The Reed and Hesse Patents essentially looked one step into the future. The two embodiments presented in this invention look two steps into the future. One skilled in the art can use the techniques presented here to look still further into the future.
There are some trade offs here. As the nodes become more complex, the throughput per step is increased, and the total average steps through the structure is reduced, but the number of nodes that can be placed on a chip is reduced and the time per step may be increased. The Hesse Patent taught the design of an electronic switch that carries headers driving an optical switch that carries payloads. In this invention, it makes sense to spend more on the logic of the electronics and, therefore, this invention can be used as an alternative to implementing the switch disclosed in the Hesse Patent.
U.S. patent application Ser. No. 09/693,359, entitled “Scaleable Multipath Wormhole Interconnect,” naming John Hesse as inventor, and filed on even date herewith, taught how to effectively use quality of service information in message headers. The teachings of U.S. patent application Ser. No. 09/009,703, are hereby incorporated herein by reference. The techniques taught in that patent application can be effectively applied to this invention, so that if, for example, the control signal from node D informs nodes U and V that one of node U and node V can send a message to node B, then the rules above will apply unless there is a low quality of service messages MU at node U, such that there is a path from node B to a target output port of MU and a high quality of service message MV at node V, so that at node B there is a path from node B to a target output port of MV. In this case, MV will be sent to node B and MU will be sent to a level N+1 node in column K+1. Quality of service header bits can also be used to determine the priority of messages arriving at nodes D and E.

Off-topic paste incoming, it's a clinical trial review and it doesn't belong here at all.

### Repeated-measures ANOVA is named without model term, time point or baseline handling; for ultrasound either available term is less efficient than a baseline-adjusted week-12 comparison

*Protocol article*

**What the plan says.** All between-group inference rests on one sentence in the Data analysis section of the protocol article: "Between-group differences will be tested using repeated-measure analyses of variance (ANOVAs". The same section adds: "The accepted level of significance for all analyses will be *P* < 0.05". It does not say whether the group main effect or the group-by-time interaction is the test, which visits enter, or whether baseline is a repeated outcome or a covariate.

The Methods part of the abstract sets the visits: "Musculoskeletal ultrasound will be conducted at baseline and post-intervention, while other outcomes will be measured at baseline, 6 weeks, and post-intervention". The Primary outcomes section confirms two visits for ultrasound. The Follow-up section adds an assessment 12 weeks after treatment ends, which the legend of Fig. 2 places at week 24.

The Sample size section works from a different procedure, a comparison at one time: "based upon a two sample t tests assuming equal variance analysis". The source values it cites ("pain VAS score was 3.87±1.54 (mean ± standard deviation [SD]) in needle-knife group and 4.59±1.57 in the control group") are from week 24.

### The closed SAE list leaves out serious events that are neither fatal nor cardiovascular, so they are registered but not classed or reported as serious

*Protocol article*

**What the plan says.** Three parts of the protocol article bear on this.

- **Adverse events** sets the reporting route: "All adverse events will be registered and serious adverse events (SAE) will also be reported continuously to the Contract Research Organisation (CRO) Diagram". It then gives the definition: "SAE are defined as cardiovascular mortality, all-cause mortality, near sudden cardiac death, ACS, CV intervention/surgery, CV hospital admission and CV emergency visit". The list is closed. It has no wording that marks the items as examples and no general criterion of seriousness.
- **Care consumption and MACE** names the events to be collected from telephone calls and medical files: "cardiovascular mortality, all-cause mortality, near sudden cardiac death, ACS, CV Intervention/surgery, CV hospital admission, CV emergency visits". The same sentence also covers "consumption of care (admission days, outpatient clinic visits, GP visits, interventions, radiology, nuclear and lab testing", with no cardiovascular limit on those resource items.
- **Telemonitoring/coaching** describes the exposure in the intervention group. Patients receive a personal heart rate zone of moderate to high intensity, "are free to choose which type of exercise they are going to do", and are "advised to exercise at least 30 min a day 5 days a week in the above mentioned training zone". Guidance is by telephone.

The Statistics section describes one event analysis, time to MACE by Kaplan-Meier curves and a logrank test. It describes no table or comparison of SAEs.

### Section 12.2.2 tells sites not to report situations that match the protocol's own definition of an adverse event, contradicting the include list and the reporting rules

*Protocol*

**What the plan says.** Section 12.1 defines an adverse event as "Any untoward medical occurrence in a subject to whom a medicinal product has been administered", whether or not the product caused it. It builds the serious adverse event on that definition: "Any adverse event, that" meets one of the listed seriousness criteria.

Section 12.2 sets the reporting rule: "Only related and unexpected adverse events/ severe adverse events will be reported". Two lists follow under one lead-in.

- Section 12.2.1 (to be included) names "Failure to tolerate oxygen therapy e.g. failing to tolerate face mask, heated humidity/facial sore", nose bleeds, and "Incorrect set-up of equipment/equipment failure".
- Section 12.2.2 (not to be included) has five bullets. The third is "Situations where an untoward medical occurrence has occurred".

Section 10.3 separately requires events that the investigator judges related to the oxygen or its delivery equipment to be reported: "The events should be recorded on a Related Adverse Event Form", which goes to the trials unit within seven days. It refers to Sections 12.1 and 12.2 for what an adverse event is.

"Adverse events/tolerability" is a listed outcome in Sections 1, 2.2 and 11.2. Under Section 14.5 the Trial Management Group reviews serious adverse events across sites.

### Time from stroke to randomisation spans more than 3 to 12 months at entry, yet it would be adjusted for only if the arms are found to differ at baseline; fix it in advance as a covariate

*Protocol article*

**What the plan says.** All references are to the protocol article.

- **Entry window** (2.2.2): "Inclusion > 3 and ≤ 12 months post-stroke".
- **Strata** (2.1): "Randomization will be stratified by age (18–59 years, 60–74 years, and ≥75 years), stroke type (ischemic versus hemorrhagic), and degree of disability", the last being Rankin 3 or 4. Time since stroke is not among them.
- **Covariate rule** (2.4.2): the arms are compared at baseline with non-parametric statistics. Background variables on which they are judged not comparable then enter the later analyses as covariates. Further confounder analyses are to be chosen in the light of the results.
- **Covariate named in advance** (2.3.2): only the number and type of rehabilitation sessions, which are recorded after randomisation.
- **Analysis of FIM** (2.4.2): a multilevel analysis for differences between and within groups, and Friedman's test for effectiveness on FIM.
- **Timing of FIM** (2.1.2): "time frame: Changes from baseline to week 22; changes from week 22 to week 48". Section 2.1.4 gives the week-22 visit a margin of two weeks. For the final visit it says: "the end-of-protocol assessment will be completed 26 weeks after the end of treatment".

The invention includes two embodiments that make use of more control information and more sophisticated nodes to improve the performance of the two preferred embodiments. It will be clear to one skilled in the art that these techniques can be applied to other interconnect structures.
While the interconnect structures illustrated and described herein are the preferred embodiments of the invention, it will be understood that changes in both node construction and the interconnect construction may be made without departing from the spirit of the invention or eliminating any of the advantages of the invention as determined by the scope of the appended claims.
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|U.S. Classification||370/404, 709/238, 370/409, 370/388|
|International Classification||G06F15/173, H04L12/28, H04Q3/00, H04L12/56, H04L12/50|
|Cooperative Classification||H04L49/15, H04L45/04, H04L45/30, H04L45/00, H04L45/06|
|European Classification||H04L45/30, H04L45/04, H04L49/15, H04L45/00, H04L45/06|
|May 28, 2002||AS||Assignment|
Owner name: INTERACTIC HOLDINGS, LLC, NEW JERSEY
Free format text: ASSIGNMENT OF ASSIGNORS INTEREST;ASSIGNORS:REED, COKE;HESSE, JOHN;REEL/FRAME:012927/0016
Effective date: 20001018
|Oct 15, 2010||FPAY||Fee payment|
Year of fee payment: 4
|Nov 5, 2014||FPAY||Fee payment|
Year of fee payment: 8